Intel's chief operating officer, Brian Krzanich, will become its next CEO in two weeks, tasked with steering the world's largest chipmaker through an industry shake-up that is seeing tablets and smartphones overshadow Intel's base in personal computers.
Even without certification by Guinness World Records, it would be easy to believe a short, 250-frame film recently created by an IBM Research team is the world’s smallest. Named “A Boy and His Atom,” the movie was created by precisely placing thousands of atoms using a scanning tunneling microscope. This type of atomic-level control is the result of years of efforts by IBM to determine the lower limits for storing data.
By using light, researchers at University of California, Santa Barbara have manipulated the quantum state of a single atomic-sized defect in diamond—the nitrogen-vacancy center—in a method that not only allows for more unified control than conventional processes, but is more versatile, and opens up the possibility of exploring new solid-state quantum systems.
According to researchers from Penn State University, who presented their findings at the 2013 Annual Conference on Human Factors in Computing Systems in Paris today, people who have embraced computers and smart phones are likely to give their blessing other smart objects, like talking tissue boxes or tweeting refrigerators. Their tests involved the use of actual talking, interacting objects.
At a conference this week in Europe on human-machine interfaces, a research team from the U.K. will introduce the concept of “shape resolution”, which it has used to compare the resolution of six prototypes built using new technologies in shape-changing material, such as shape memory alloy and electro active polymer. One example is the Morphees, a self-actuated flexible mobile device that can change shape on-demand.
A NASA-funded sounding rocket mission will launch from an atoll in the Pacific in the next few weeks to help scientists better understand and predict the electrical storms in Earth's upper atmosphere These storms can interfere with satellite communication and global positioning signals.
You are walking down the street with a friend. A shot is fired. The two of you duck behind the nearest cover and you pull out your smartphone. A map of the neighborhood pops up on its screen with a large red arrow pointing in the direction the shot came from. A team has made such a scenario possible by developing a system that transforms a smartphone into a shooter location system.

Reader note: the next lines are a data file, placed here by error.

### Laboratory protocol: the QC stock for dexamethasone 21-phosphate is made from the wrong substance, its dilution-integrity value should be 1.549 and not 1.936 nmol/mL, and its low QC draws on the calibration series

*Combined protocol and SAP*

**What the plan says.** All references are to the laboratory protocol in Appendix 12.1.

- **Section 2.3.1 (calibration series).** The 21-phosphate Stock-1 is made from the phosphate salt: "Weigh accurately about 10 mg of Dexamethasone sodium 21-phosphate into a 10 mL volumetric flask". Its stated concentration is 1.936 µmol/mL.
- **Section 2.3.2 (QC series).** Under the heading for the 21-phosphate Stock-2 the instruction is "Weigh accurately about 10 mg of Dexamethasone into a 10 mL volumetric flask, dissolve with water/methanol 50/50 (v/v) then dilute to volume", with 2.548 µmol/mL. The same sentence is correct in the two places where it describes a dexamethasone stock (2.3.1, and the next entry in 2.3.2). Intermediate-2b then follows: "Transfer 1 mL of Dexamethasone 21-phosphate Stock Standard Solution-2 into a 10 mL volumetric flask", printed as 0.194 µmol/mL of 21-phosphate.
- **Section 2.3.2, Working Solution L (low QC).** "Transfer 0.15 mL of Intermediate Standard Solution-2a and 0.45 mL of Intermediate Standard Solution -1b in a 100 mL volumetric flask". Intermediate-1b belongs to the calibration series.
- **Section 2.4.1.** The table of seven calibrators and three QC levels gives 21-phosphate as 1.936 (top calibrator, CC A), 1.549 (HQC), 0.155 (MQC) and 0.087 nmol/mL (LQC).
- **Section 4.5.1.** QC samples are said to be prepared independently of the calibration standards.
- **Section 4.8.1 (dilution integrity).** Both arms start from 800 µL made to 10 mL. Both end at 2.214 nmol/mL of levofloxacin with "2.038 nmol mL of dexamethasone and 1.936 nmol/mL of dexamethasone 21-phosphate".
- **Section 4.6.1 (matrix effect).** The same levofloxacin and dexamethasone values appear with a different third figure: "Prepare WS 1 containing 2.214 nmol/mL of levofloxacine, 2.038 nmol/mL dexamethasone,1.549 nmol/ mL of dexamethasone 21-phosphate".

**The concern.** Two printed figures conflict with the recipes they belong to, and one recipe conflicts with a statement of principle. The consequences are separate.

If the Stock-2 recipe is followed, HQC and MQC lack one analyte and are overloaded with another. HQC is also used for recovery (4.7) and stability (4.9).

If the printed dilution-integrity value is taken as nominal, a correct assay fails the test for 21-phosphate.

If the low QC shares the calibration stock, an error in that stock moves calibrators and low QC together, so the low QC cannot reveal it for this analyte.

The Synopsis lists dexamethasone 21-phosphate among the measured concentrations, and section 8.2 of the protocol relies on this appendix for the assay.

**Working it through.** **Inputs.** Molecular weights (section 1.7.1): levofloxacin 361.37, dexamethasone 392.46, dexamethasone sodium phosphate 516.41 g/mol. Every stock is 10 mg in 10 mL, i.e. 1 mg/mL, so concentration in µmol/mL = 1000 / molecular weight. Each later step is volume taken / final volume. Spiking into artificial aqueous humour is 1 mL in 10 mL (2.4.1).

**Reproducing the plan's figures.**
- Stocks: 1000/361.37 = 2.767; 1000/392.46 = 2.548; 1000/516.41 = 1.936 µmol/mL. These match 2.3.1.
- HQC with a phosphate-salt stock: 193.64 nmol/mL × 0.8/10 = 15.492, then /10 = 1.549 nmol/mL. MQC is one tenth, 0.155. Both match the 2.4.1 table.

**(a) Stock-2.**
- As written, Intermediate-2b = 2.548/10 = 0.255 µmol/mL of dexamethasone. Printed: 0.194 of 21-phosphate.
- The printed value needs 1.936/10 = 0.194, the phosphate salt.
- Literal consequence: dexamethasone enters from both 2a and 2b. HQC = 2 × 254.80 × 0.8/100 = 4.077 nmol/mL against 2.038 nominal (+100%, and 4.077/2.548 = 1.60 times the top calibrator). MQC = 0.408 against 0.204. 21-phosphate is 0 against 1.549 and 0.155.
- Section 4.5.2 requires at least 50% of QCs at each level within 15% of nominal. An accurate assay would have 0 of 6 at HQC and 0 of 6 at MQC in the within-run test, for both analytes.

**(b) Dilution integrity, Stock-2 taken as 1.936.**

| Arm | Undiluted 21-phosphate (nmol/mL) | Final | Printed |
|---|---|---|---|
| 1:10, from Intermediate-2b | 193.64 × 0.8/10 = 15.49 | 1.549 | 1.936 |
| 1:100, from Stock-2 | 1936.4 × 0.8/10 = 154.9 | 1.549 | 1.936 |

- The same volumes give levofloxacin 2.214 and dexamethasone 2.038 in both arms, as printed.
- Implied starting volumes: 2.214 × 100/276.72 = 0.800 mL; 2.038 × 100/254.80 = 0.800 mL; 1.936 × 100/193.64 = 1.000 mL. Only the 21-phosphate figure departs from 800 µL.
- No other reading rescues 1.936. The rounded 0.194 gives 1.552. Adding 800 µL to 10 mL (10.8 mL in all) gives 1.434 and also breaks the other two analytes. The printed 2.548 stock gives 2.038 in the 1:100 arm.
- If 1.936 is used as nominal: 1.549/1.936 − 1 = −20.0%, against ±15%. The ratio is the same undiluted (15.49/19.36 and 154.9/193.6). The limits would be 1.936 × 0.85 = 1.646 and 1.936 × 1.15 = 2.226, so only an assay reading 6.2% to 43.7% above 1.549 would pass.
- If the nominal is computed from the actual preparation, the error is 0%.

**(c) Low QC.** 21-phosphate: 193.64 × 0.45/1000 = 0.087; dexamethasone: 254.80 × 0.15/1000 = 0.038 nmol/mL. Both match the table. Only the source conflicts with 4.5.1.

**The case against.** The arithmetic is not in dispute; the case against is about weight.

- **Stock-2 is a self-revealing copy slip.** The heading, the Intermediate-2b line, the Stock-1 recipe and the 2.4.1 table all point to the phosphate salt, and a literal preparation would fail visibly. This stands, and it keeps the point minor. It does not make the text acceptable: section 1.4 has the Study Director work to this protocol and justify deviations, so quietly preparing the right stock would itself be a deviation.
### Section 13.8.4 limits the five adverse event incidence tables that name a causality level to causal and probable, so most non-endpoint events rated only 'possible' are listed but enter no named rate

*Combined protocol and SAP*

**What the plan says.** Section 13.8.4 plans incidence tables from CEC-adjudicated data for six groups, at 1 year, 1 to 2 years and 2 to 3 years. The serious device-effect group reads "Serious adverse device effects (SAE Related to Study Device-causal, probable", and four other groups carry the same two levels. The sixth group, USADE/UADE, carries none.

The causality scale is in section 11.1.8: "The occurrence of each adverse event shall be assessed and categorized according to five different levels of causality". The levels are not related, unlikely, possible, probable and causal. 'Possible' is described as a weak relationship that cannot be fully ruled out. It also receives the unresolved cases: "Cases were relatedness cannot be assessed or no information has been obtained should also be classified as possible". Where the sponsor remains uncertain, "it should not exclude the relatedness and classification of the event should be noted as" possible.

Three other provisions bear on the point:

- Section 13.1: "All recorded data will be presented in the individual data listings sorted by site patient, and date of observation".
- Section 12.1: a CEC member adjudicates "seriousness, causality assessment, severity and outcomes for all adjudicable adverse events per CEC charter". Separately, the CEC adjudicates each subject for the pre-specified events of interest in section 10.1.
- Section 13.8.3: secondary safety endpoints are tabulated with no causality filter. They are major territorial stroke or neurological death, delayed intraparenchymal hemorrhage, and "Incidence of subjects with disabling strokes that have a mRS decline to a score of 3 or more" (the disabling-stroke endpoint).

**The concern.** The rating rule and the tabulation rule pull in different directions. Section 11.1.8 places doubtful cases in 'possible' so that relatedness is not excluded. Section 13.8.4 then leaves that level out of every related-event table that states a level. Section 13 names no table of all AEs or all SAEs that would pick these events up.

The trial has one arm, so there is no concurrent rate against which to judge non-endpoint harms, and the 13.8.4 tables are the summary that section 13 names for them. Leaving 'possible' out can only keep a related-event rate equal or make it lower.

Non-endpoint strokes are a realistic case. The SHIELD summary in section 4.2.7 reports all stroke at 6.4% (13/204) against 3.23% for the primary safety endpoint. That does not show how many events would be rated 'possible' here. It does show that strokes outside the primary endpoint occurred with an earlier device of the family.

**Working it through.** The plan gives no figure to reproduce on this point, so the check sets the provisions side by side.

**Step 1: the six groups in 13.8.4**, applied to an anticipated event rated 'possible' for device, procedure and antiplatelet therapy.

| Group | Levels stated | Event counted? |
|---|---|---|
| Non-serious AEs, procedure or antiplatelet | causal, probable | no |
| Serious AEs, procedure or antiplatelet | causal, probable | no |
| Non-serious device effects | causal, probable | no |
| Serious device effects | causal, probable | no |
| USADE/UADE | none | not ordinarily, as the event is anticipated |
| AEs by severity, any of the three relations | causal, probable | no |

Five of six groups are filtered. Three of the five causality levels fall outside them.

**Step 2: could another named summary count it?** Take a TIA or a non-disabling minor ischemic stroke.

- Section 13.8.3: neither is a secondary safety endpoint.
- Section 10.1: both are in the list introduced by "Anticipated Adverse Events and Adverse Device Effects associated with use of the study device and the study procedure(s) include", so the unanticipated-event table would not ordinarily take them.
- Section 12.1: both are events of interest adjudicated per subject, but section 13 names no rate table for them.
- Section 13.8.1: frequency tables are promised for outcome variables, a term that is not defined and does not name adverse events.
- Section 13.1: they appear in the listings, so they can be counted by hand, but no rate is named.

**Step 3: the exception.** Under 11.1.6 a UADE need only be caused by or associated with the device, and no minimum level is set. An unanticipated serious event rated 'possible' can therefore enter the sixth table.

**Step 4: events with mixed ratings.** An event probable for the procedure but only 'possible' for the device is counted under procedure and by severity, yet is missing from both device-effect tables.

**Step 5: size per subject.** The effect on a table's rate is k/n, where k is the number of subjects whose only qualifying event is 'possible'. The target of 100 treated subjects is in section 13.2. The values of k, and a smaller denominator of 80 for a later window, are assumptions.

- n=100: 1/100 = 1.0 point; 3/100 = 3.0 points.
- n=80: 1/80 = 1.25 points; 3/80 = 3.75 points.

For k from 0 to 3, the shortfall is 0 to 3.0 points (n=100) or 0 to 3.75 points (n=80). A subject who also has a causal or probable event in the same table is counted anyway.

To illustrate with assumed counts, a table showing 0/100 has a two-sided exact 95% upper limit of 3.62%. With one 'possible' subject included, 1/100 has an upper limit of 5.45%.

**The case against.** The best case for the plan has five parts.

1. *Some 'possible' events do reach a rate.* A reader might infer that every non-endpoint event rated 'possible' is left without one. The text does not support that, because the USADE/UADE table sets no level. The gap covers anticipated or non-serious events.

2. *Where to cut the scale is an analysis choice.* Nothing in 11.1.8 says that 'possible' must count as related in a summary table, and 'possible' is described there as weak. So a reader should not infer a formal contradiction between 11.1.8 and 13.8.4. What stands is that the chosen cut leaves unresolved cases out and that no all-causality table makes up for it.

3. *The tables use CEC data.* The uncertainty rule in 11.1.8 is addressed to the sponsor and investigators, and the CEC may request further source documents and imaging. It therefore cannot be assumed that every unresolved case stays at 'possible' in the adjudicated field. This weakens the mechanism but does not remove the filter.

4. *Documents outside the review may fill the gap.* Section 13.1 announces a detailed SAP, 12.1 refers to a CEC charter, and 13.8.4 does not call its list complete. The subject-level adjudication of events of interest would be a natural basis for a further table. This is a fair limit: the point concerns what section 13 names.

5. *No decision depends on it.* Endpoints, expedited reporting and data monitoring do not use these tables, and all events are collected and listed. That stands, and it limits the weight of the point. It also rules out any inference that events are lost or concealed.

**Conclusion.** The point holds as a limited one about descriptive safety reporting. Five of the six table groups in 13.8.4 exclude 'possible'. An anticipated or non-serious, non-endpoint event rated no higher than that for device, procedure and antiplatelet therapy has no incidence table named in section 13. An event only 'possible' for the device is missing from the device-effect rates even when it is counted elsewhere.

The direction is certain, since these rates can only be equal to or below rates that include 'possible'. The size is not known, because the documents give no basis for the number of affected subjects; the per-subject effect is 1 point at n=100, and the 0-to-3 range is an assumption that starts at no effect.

Using bundles of vertical zinc oxide nanowires, researchers have fabricated arrays of piezotronic transistors capable of converting mechanical motion directly into electronic controlling signals. The arrays could help give robots a more adaptive sense of touch, provide better security in handwritten signatures, and offer new ways for humans to interact with electronic devices.
When not properly controlled or monitored, a scientific instrument is of little practical use. Developers of scientific instrumentation are aware of this, and invest considerable time and money ensuring that users can properly achieve the results promised by the instrument’s design parameters.
Unlike the building blocks of conventional hard disk drives and memories, resistive memory cells (ReRAM) are active electrochemical components. In these cells, ions generate voltage on electrodes in a similar manner to a battery. Researchers in Europe have conducted an extensive study of ReRAMs, also described as memristors, and have found previously undiscovered sources of voltage in these devices.
A Harvard University-led team of researchers has created a new type of nanoscale device that converts an optical signal into waves that travel along a metal surface. Significantly, the device can recognize specific kinds of polarized light and accordingly send the signal in one direction or another.
What use is a hand without nerves, that can't tell what it's holding? What use is a hand that lifts a can of soda to your lips, but inadvertently tips or crushes it in the process? Researchers at the Harvard School of Engineering and Applied Sciences have developed a very inexpensive tactile sensor for robotic hands that is sensitive enough to turn a brute machine into a dextrous manipulator.
Like spreading a thin layer of butter on toast, Cornell University scientists have helped develop a novel process of spreading extremely thin organic transistors, and used synchrotron X-rays to watch how the films crystallize. The coating procedure, called solution shearing, is like the buttering of a slice of toast.